There is only one way of knowing about the natural world: Science
Misdirected efforts in New Zealand to honor Indigenous culture by infusing myth into science classes are harming the teaching of science there, just as they are elsewhere.
Māori “ways of knowing” (Mātauranga Māori) are a vital part of New Zealand’s cultural heritage and should be preserved. Honoring cultural traditions, however, does not mean one has to conflate facts and myths.
In Dec 2021, Jacinda Ardern’s government’s Ministry of Education implemented a policy, that science students should be taught that Māori ‘Ways of Knowing’ (Mātauranga Māori) have equal standing with ‘western’ science.
This is flawed on so many grounds. In the first place, there is no such thing as “western science”. There is only ‘science’. I remember visiting China many years ago at a meeting to combat the rise of various superstitions there, and listening to talks about alternative medicine under the guise of ‘Chinese medicine”. Once again, there is no such thing. As Tim Minchin once said: “You know what they call alternative medicine that works? Medicine!”.
Science is universal. It is not ‘male’, nor ‘white’, or ‘western’. That is because science is a process to uncover the way nature works, and it does so by deriving objective and testable conclusions on the basis of empirical evidence. Gravity works the way it does, independent of the fact that Newton, who first derived the equations describing how it works, was a British Male. (This, btw counters the ridiculous nonsense apparently spouted during some Truth and Reconciliation discussion, which Richard Dawkins recently tweeted.)
But the more emotionally charged falsehood associated by this requirement, which forms the basis of so many other inappropriate attempts to honor Indigenous cultures, including that which led to the firing of Frances Widdowson, is the claim that somehow ancient Indigenous ‘was of knowing’ are equivalent to the knowledge generated by 500 years of modern science. They aren’t. While there is much indigenous knowledge that is accurate and useful, much of it is steep on ancient creation myths that are just as silly as the Judaeo-Christian myth about the world being created in 7 days.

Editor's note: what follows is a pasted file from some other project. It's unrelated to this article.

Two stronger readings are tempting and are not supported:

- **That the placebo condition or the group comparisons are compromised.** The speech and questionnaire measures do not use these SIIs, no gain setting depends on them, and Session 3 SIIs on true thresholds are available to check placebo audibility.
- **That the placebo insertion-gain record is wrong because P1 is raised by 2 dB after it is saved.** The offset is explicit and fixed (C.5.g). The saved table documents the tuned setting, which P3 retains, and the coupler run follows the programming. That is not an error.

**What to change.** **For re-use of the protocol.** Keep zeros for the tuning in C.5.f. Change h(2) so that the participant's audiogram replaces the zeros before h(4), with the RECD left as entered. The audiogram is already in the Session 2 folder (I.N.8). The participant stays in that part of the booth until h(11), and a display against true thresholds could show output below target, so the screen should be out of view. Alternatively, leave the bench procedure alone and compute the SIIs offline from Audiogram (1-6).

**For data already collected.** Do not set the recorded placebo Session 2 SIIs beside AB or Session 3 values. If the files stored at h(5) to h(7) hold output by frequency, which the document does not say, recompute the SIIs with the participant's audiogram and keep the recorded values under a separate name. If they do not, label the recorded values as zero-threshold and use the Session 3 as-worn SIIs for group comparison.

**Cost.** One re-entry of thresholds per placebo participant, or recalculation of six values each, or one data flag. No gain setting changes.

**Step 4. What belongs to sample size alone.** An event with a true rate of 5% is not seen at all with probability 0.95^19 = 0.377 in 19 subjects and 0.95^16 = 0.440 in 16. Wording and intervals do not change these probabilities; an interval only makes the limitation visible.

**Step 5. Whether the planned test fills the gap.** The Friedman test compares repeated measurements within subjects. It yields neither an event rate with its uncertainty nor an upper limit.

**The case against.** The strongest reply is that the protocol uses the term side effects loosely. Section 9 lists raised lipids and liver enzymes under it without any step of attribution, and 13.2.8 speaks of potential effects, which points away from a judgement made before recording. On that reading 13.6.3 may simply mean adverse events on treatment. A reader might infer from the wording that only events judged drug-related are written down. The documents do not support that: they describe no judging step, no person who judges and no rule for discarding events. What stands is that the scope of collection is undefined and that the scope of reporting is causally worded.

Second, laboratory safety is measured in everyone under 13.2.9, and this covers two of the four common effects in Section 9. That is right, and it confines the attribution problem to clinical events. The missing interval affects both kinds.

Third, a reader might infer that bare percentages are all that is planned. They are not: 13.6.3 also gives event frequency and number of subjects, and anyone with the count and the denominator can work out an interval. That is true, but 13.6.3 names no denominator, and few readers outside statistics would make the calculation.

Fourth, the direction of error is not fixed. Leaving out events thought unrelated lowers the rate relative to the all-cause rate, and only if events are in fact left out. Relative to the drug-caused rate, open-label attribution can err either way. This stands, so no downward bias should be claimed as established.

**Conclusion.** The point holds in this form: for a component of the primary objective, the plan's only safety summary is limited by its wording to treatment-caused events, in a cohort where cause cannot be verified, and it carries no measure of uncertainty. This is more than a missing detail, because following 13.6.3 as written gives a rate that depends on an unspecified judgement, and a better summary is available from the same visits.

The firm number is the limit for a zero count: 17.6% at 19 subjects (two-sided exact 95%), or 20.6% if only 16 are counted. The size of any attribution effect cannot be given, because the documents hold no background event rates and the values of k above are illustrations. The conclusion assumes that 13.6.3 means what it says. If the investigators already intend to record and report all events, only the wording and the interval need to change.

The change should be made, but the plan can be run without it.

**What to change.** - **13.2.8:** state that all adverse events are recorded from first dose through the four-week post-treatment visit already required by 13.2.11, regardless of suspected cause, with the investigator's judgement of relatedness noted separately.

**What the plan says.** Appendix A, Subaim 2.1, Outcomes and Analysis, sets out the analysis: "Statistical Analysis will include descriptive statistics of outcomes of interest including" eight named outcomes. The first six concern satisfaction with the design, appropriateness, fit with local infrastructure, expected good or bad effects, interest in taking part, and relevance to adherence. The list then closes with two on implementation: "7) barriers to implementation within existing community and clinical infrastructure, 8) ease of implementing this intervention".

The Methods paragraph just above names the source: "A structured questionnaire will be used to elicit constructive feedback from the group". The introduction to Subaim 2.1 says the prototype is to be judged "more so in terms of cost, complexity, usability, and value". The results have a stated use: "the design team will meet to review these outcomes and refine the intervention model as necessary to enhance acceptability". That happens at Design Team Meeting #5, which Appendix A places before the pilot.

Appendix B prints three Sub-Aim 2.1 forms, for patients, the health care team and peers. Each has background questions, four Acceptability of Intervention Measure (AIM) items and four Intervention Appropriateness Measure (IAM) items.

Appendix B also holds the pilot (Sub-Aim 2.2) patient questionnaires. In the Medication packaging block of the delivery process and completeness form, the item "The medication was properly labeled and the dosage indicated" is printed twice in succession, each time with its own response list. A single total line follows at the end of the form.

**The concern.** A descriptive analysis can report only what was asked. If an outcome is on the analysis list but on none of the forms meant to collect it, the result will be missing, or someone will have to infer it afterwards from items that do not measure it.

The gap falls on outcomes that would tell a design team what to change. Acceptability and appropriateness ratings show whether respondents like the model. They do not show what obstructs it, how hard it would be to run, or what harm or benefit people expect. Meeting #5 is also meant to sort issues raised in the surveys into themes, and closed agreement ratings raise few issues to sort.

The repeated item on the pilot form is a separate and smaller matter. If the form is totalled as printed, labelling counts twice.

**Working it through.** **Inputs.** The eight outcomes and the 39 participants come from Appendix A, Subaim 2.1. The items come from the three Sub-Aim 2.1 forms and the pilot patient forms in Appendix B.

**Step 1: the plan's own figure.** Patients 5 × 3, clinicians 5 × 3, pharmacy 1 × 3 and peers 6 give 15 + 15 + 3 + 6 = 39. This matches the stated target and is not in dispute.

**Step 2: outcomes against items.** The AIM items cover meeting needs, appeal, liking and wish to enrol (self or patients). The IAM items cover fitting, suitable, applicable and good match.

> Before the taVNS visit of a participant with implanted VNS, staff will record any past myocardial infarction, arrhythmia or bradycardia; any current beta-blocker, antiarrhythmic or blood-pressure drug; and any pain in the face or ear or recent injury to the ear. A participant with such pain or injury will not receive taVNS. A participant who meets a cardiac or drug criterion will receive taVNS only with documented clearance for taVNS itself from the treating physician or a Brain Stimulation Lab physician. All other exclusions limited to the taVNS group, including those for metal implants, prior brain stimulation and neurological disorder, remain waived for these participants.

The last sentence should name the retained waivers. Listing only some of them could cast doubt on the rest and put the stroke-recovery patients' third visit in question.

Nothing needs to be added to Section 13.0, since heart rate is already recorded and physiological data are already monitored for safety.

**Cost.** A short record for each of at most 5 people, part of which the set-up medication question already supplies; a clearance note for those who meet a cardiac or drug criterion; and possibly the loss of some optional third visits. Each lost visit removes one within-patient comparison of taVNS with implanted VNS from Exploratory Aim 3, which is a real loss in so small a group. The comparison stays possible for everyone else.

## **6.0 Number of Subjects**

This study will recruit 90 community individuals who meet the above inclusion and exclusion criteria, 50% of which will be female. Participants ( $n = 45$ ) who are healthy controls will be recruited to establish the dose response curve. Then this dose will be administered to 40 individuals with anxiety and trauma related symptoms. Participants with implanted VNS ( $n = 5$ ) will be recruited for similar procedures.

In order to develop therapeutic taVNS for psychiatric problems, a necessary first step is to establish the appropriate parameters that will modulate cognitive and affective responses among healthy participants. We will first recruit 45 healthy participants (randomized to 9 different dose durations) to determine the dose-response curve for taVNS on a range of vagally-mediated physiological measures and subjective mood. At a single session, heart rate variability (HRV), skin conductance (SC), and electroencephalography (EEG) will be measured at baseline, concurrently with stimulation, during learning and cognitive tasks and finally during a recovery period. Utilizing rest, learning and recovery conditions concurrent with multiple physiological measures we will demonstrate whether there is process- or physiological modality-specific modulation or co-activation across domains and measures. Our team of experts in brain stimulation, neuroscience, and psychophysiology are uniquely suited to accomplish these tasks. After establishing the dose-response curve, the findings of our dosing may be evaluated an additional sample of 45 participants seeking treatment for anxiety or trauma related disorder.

As Dawkins, who was just on tour in New Zealand, pointed out in a recent opinion piece in The Spectator, “Mātauranga Māori includes valuable tips on edible fungi, star navigation and species conservation (pity the moas were all eaten). Unfortunately it is deeply invested in vitalism. New Zealand children will be taught the true wonder of DNA, while being simultaneously confused by the doctrine that all life throbs with a vital force conferred by the Earth Mother and the Sky Father.”
This kind of vague spiritualism probably goes in one ear and out the other for many students and may therefore be somewhat innocuous. But other actions taken by scientific institutions are not so innocuous.
University of Auckland, for example (which I know from personal experience has a number of science departments populated by rather zealous virtue signalers), recently removed two of the science faculty there from teaching evolution classes, after the School of Biological Sciences stated, in response to these two being part of a group of scientists who had spoken out against the new regulations, “We do not feel that either Kendall or Garth should be put in front of students as teachers. This is not safe for students.’ Implying of course, that it is not safe for students to hear the truth, another disturbing trend in higher education.
A colleague in New Zealand sent me another example of the kind of nonsense being infused into the chemistry and biology curricula there. The guidelines state: "Commence studies with an exploration of mauri and what this means for the environment and what mauri means within the context of the body as we embark on chemistry and biology in the health sciences ".
Here is the definition of ‘mauri’ from the curriculum. “Mauri is present in all matter. All particles have their own mauri and presence as part of a larger whole, for example within a molecule, poly- mer, salt, or metal. When matter is broken into smaller particles each particle remains as part of the taiao, for example when a substance is burnt or dissolved the particles re- main, with their own mauri."
The Universe is remarkable, without the need to add nonsense elements to a cosmos that continues to surprise and amaze us everyday and which inspires new technologies that continue to improve our lives.
A beautiful JWST image inspires both awe and wonder, as well as a host of new questions. There is still so much we still can learn about the nature of the cosmos. But we can only do so if we don’t confuse science and myth. Only then will we understand the universe the way it truly is, and not the way we want it to be.